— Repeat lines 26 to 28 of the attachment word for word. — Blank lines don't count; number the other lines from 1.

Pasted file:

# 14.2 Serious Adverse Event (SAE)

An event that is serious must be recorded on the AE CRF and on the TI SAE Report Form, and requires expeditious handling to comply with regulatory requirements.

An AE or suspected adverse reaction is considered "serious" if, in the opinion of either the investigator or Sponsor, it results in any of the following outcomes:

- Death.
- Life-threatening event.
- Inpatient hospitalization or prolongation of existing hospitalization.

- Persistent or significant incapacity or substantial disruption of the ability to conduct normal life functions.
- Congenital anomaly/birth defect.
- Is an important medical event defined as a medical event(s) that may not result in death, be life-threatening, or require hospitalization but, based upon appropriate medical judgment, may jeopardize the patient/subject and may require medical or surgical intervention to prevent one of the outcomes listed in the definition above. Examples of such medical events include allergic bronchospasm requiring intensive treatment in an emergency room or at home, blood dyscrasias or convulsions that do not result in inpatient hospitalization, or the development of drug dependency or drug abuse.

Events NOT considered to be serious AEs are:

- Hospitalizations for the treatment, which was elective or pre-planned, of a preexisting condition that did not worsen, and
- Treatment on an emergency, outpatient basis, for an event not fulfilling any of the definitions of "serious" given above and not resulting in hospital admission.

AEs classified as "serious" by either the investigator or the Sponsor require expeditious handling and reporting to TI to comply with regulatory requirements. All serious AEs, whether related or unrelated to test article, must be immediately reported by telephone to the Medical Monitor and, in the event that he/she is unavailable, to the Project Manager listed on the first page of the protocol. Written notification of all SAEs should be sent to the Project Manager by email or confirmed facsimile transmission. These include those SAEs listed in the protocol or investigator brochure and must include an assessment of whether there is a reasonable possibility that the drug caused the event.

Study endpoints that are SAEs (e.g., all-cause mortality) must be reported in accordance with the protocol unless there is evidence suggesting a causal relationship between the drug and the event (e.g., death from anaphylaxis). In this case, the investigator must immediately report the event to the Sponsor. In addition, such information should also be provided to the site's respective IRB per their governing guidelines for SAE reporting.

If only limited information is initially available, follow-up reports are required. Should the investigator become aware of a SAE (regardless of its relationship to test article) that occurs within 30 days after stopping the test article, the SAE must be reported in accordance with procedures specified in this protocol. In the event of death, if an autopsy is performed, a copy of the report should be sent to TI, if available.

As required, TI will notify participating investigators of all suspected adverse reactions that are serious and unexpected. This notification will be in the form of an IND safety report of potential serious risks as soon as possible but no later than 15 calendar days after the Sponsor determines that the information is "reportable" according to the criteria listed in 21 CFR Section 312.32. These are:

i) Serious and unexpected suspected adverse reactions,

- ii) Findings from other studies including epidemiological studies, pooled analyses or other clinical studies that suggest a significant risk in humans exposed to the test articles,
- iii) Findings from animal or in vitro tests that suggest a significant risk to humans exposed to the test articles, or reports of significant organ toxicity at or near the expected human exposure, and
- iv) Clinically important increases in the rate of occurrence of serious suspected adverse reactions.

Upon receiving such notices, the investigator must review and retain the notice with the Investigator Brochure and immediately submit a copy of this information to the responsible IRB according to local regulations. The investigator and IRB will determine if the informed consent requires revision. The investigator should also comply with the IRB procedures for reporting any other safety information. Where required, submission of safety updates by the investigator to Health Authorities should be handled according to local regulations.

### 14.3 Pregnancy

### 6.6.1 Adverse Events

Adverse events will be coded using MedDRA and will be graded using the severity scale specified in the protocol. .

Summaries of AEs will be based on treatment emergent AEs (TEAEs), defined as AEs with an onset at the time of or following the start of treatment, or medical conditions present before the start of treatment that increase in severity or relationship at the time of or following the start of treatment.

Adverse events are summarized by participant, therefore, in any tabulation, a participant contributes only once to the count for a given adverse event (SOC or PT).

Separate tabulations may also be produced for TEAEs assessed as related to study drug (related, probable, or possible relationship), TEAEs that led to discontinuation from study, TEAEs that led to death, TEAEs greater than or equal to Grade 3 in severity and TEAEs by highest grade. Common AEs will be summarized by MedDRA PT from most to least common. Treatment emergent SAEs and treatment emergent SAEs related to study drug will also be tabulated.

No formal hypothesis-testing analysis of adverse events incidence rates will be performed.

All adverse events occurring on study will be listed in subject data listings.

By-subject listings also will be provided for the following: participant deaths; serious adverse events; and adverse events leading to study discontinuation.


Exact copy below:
Adverse events are summarized by participant, therefore, in any tabulation, a participant contributes only once to the count for a given adverse event (SOC or PT).

Separate tabulations may also be produced for TEAEs assessed as related to study drug (related, probable, or possible relationship), TEAEs that led to discontinuation from study, TEAEs that led to death, TEAEs greater than or equal to Grade 3 in severity and TEAEs by highest grade. Common AEs will be summarized by MedDRA PT from most to least common. Treatment emergent SAEs and treatment emergent SAEs related to study drug will also be tabulated.

No formal hypothesis-testing analysis of adverse events incidence rates will be performed.